Lawyer: High court 'missed a big opportunity' in ruling regarding tax assessments

By John Revak | Jun 25, 2017

The Missouri Supreme Court recently upheld multi-county tax assessments that some have claimed to be discriminatory.

JEFFERSON CITY – The Missouri Supreme Court recently upheld multi-county tax assessments that some have claimed to be discriminatory.

The plaintiffs, all St. Louis County landowners, claimed that they were being forced to pay more in property taxes than Franklin and Jefferson County residents who owned property of similar value. This is because these counties are consistently undervaluing their property, according to the plaintiffs.

“In Missouri, there are many property owners propping up the multi-county taxing authorities,” Bruce Morrison, counsel for a plaintiff in the case, told The St. Louis Record.

According to the complaint, the “non-uniformity” in these multi-county taxing authorities constitutes discrimination that is unconstitutional and needs to be rectified. The St. Louis County Circuit Court disagreed, stating the plaintiffs have “failed to state a claim,” and now the Supreme Court has affirmed.

The Supreme Court affirmed the lower court's decision because the Missouri Constitution only demands that taxes be uniform and not property values.

“The uniformity clause in section 3, therefore, does not apply to valuations, nor does it impose any obligations or limitations on authorities responsible for valuing or assessing property,” the court wrote in its opinion.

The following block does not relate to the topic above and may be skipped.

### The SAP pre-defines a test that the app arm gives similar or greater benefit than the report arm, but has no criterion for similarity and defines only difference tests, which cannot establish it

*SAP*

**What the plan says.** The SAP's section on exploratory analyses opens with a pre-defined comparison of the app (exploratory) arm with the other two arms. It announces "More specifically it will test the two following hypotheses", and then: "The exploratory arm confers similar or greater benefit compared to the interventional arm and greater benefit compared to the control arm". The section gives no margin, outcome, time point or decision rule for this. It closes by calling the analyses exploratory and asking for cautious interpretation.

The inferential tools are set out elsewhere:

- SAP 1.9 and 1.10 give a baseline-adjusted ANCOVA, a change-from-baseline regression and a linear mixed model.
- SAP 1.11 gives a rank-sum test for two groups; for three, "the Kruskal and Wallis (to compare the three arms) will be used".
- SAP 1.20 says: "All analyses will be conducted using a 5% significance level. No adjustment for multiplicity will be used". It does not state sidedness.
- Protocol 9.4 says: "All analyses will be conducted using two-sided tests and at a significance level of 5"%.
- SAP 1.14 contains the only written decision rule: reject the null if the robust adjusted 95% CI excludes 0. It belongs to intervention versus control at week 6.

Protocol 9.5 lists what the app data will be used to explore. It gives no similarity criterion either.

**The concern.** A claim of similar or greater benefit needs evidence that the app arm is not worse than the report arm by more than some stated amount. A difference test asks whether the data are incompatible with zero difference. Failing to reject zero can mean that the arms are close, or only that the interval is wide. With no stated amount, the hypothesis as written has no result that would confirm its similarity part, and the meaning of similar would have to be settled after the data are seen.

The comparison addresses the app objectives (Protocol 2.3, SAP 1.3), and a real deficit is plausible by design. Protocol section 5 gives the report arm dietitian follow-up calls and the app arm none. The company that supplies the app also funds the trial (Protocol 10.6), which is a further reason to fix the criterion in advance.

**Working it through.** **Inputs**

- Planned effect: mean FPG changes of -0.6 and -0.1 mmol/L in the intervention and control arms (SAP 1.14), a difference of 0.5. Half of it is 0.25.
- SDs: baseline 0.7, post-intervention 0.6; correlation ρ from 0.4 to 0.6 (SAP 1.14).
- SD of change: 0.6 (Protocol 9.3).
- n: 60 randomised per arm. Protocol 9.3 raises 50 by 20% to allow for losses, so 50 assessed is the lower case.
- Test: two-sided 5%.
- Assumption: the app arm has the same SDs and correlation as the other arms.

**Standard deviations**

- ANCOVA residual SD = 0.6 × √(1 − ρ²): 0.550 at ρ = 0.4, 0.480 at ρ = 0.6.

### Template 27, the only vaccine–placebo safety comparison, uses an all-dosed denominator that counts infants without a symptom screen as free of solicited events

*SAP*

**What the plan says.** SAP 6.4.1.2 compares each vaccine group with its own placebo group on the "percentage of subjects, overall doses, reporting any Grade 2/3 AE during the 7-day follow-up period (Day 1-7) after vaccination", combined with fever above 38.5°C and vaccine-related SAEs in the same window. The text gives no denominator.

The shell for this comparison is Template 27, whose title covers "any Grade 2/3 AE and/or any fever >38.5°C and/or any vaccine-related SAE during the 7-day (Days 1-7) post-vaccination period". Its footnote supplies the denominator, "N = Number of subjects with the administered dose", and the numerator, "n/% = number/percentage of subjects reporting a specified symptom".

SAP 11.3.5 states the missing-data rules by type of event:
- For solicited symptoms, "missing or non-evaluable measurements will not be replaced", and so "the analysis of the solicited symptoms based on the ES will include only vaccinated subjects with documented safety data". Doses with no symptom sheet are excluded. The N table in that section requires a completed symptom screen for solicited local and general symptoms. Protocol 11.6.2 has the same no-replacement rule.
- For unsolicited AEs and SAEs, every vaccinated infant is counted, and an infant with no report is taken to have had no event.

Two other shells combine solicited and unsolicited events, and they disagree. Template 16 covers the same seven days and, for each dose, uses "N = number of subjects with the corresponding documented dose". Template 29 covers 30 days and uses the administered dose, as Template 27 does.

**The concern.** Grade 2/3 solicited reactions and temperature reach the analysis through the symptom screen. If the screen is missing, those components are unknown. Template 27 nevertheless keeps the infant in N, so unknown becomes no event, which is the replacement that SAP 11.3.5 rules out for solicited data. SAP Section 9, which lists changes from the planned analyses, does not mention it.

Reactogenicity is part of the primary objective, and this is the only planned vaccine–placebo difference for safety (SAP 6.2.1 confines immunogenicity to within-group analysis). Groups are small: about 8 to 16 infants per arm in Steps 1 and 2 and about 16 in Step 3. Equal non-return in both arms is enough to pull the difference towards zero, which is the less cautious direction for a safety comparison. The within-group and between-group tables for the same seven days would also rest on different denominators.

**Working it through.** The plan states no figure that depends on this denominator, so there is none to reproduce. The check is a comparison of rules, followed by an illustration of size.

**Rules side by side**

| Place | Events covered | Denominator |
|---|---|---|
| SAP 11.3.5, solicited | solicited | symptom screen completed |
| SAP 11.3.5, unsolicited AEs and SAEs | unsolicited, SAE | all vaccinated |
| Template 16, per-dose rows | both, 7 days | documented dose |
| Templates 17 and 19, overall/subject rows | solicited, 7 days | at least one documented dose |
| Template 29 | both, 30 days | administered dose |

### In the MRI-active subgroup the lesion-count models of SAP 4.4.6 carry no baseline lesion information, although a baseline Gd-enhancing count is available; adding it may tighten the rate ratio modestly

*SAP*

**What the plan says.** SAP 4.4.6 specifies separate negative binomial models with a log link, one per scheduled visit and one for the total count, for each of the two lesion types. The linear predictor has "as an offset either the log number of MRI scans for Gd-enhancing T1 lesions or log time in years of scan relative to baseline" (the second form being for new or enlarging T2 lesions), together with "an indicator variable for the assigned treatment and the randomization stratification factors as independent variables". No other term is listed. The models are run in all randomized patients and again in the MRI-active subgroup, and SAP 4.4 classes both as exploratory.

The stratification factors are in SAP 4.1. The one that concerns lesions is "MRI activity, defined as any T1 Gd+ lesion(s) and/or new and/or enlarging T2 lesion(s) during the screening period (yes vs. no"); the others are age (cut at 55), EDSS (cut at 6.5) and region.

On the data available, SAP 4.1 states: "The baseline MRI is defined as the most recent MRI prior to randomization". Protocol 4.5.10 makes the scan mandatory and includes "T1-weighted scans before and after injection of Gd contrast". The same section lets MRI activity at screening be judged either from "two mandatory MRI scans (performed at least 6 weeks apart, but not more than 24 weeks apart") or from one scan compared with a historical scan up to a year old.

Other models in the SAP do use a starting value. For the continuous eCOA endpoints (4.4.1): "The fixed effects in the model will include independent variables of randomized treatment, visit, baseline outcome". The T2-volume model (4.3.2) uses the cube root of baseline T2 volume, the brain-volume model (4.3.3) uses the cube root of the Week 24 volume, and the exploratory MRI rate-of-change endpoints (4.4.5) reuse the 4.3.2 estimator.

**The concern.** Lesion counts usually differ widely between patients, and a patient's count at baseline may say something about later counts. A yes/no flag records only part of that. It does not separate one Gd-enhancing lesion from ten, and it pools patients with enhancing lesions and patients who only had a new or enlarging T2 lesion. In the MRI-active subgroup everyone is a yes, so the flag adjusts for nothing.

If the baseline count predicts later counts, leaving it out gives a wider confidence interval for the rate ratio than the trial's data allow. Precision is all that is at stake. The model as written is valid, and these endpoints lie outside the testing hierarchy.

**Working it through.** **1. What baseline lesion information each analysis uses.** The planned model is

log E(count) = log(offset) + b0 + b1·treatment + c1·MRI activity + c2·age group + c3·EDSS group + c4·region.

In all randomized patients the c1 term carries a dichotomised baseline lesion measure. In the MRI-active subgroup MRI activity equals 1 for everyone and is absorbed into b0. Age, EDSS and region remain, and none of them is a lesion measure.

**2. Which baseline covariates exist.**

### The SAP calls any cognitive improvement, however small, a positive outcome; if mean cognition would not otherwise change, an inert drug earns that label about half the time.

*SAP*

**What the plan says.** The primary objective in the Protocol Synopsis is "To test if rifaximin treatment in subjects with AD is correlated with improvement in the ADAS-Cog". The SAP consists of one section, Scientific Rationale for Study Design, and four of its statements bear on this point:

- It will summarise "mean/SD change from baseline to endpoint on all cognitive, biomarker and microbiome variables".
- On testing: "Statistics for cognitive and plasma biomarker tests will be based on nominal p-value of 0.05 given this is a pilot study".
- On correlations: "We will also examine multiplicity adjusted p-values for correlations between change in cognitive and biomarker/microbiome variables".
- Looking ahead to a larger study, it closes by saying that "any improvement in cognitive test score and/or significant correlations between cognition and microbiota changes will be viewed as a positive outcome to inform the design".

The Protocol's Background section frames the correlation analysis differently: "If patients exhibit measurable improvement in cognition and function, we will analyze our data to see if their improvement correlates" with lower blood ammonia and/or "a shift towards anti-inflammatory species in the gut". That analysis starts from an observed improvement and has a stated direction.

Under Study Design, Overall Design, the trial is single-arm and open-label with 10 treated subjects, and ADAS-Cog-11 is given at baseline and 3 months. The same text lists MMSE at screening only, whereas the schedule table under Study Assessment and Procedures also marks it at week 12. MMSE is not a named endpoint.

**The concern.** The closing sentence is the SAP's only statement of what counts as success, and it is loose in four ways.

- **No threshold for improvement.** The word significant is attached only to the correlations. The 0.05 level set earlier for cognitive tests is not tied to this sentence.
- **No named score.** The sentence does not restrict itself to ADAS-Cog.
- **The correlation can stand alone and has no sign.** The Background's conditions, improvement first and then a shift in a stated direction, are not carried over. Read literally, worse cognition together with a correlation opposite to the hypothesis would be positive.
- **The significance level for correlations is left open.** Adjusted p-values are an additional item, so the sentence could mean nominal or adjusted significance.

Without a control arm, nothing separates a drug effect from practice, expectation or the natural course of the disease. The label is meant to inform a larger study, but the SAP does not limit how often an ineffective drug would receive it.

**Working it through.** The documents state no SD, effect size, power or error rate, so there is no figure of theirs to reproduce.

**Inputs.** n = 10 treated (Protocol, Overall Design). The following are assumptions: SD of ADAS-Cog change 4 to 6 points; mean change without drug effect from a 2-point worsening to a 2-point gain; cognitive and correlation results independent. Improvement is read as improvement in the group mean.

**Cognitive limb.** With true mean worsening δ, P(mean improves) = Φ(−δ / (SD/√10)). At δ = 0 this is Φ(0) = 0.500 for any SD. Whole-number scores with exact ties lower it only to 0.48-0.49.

Additionally, the court found the plaintiffs unable to prove that the assessments met the standard for discrimination outlined by case precedent, in which the assessor engaged in “an intentional plan of discrimination” or undervalued the property to the extent “as to be entirely inconsistent with an honest exercise of judgment.”

For those who saw the lawsuit as a means of rectifying a societal wrong, the ruling is a big blow.

“What he was really interested in was that these taxing jurisdictions were properly funded,” Morrison said of his client. “We think the court missed a big opportunity here.”

Furthermore, it seems unlikely that the way multi-county jurisdictions collect property taxes will change anytime soon. For the plaintiffs, that means some people will continue to pay a disproportionate share of taxes and institutions will be inadequately funded.

“We’re not optimistic,” Morrison said when asked if this problem will ever be rectified. “[It’s] a race to the bottom. We’re only getting worse here in Missouri, schools are not getting funded.”

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